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Chef Davin Waite at his latest restaurant Shootz Fish and Beer in Oceanside.
Chef Davin Waite at his latest restaurant Shootz Fish and Beer in Oceanside. Photo courtesy of Allison McCulloch
Columns Food & Wine Lick the Plate Oceanside

Chef Davin Waite scores again with Shootz Fish & Beer

I’ve met hundreds of chefs over the years writing and recording Lick the Plate, all having varying levels of skill, creativity, accomplishments and approachability.

But the chef that possesses all of these attributes is Davin Waite, who I’ve featured several times on Lick the Plate for his groundbreaking and wildly successful restaurant adventures, including Wrench & Rodent, Whet Noodle and The Plot, a 100% plant-based collaboration with his wife Jessica, all within a walking distance of each other in Oceanside.

Shootz Fish & Beer is a collaborative effort between pro surfer Cheyne Magnusson and Davin to create a casual counter-style, Maui-meets-Baja menu of poke, tacos and gritty gourmet food accentuated by a fresh raw oyster and sashimi bar.

The restaurant was named after a favorite slang term in Cheyne’s native Hawaii where it means “OK” or an acknowledgment of sorts. Cheyne’s influences include his lifelong passions for skate and surf culture, and on the culinary side the nuances of traditional poke preparation.

The Spam Musabi special at Shootz Fish and Beer in Oceanside.
The Spam Musabi special at Shootz Fish and Beer in Oceanside. Photo courtesy of Allison McCulloch

Growing up spear-fishing off the coast of Maui along with many years of his own recipe experimentation as inspiration, Cheyne partnered with fellow surfer Chris Slowey, CEO of local brewery and hospitality design-build firm CLTVT in 2017, with the hopes of bringing his obsession to life – Hawaiian-style poke that reflects the intuitive approach of the Polynesian culture.

After a year of successful, small poke pop-ups at local breweries, the two regrouped in early 2021 to hatch the foundation. Both Chris and Cheyne had existing relationships with Davin and the result was Shootz.

The daily specials result from Davin’s commitment to sustainable and total utilization cooking techniques which incorporate the entirety of each fish in his kitchen — from ribs and skin to marrow.

By purchasing whole fish, a range of cuts that represent a variety of flavors and textures are featured. The most tender cuts are reserved for poke and sashimi specials, and the remaining parts are featured in ways that are creative and produce less waste.

San Miguel shrimp tacos at Shootz Fish and Beer in Oceanside.
San Miguel shrimp tacos at Shootz Fish and Beer in Oceanside. Photo courtesy of Allison McCulloch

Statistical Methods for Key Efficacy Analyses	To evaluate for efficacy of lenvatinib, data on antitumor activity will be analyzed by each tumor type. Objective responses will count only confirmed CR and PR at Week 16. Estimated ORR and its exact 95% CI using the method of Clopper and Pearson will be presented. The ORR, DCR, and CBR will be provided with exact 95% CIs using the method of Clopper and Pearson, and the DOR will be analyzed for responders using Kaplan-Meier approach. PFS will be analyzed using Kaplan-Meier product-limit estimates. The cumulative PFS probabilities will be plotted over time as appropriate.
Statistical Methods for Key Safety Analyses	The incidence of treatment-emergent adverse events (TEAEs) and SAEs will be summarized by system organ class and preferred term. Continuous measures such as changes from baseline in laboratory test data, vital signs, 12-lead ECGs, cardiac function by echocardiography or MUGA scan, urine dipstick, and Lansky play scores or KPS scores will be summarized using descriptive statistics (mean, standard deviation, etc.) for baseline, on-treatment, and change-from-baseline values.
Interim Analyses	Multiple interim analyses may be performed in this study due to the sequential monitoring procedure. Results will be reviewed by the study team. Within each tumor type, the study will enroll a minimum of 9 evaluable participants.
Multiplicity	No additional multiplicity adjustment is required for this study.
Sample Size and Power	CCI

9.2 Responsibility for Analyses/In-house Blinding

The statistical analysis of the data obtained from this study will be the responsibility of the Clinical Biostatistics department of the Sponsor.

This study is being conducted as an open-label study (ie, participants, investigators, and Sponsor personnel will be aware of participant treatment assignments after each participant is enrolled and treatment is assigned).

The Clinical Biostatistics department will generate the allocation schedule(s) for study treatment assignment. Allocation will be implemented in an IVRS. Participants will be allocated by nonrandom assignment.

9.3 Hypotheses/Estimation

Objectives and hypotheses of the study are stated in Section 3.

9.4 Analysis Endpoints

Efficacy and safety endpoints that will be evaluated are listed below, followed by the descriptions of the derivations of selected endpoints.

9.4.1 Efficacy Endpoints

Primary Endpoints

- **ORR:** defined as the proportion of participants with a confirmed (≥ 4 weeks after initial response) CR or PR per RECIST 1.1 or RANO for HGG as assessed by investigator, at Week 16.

Examples would be fish skin fried to make “chips,” ribs and collars served together with Korean chili wing sauce, trim pieces are used for Shootz fish balls (of which I tried and loved) and bones are simmered to make fish gravy.

The menu is fluid and depends on what is fresh and available as we have learned to expect from Davin, but there are fixtures that include four tacos and “Cheyne’s OG.” That’s the poke bowl that started Shootz made with sushi-grade bigeye and yellow-fin tuna sourced from Hawaii fresh and locally.

The “San Miguel” taco has Ensenada-style shrimp and Shootz Sauce inspired by one of the team’s favorite Baja taco shops. There is also a rotating fresh sashimi and raw oyster bar curated by Chefs Henri Ñol (The Plot) and Beecher Cooney (Campfire) featuring Hama Hama and other varieties sourced from the Pacific Northwest.

The exterior of Shootz Fish and Beer in Oceanside.
The exterior of Shootz Fish and Beer in Oceanside. Photo courtesy of Allison McCulloch

While the focus is on fish, there will always be at least one vegan option. And of course, given that SPAM is an essential staple of Hawaiian cuisine look for that to pop up on occasion.

And let’s not forget the beer part. Their offerings are designed to complement the flavor profiles of the food and the perfect post-surf or whatever gets you hungry session. AleSmith contract-brews Shootz, a crisp Japanese-style lager that utilizes rice in its grain bill and is available both on draft at Bottlecraft and in retail 6-packs of 16 oz. cans.

Additional recipes in the works include a double IPA, a rosé beer infused with cherry blossom water, and a non-alcoholic brew.

As the newest addition to North Oceanside’s Tremont Collective that I featured recently in LTP, Shootz shares a street-facing café and bar with local San Diego booze retailer Bottlecraft.

Combined with the collective’s communal 3,400-square-foot open-air patio, the space becomes a perfect space for exploring the Hawaiian and Baja-inspired street food that is both playfully irreverent and deliberately thoughtful with the craft beer selection San Diego is celebrated for.

For more information on Shootz Fish + Beer, hours of information, and menu, visit  www.shootzfishxbeer.com  and follow along on Instagram @shootzfishxbeer.

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